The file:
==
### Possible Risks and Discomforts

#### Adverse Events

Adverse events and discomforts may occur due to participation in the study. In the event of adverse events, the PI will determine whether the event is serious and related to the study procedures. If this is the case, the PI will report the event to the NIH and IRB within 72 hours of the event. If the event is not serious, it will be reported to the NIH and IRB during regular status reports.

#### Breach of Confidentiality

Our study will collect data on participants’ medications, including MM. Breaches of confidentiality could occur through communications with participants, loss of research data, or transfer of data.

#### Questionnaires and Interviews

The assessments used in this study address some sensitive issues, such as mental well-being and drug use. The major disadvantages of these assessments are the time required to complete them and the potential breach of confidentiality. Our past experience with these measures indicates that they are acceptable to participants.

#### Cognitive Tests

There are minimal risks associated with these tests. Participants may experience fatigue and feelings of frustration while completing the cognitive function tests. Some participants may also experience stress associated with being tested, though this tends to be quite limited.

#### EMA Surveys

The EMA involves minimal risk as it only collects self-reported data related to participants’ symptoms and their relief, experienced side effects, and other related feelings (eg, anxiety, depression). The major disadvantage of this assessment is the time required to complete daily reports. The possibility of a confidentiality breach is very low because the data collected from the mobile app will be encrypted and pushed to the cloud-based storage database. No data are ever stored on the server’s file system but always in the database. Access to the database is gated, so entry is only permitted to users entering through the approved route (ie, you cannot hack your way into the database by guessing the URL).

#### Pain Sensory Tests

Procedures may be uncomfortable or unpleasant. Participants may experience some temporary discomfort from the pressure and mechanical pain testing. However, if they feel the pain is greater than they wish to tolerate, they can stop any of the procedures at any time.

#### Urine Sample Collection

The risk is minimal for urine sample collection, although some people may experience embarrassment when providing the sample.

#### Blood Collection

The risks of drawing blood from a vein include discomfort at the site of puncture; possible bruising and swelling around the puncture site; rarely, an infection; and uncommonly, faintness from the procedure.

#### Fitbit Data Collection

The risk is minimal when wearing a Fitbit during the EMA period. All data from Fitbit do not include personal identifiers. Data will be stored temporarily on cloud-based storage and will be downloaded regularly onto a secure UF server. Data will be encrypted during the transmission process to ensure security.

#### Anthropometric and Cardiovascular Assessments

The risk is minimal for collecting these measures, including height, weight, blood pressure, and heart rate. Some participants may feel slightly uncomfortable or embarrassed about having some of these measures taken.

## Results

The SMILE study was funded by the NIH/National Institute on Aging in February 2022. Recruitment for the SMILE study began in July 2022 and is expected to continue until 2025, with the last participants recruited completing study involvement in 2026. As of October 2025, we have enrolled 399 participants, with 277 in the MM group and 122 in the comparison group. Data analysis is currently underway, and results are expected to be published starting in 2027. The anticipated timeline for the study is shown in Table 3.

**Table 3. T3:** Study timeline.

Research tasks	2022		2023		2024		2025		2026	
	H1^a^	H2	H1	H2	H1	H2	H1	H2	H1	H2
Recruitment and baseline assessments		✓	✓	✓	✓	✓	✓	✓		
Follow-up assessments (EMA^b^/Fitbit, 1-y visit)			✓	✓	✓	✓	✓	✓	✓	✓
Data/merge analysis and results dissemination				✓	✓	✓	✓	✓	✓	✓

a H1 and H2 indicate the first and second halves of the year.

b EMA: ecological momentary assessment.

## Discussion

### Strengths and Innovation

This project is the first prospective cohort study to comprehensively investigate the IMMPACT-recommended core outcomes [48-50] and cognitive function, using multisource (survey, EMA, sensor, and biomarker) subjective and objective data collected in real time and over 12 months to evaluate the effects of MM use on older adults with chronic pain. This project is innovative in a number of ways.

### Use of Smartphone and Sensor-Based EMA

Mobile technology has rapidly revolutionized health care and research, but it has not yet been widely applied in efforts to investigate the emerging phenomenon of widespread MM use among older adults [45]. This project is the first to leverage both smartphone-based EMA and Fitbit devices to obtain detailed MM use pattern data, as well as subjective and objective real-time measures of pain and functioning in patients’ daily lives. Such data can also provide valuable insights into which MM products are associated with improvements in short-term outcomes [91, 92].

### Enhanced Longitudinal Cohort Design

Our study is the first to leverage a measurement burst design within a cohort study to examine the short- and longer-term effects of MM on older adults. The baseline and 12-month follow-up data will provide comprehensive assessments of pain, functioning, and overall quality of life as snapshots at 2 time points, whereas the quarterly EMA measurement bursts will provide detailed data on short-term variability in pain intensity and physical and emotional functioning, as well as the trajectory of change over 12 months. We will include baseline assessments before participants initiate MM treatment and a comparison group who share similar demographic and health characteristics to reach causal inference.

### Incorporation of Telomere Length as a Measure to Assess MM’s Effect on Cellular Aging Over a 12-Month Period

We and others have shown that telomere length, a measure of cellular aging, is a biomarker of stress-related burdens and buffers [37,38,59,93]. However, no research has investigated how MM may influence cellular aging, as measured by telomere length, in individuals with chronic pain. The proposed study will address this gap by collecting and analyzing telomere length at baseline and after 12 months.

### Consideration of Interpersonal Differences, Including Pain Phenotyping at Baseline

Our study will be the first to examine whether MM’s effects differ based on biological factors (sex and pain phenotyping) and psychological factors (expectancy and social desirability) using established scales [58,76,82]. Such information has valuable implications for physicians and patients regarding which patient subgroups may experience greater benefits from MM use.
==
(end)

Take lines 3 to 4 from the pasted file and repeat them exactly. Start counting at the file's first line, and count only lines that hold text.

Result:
Adverse events and discomforts may occur due to participation in the study. In the event of adverse events, the PI will determine whether the event is serious and related to the study procedures. If this is the case, the PI will report the event to the NIH and IRB within 72 hours of the event. If the event is not serious, it will be reported to the NIH and IRB during regular status reports.

#### Breach of Confidentiality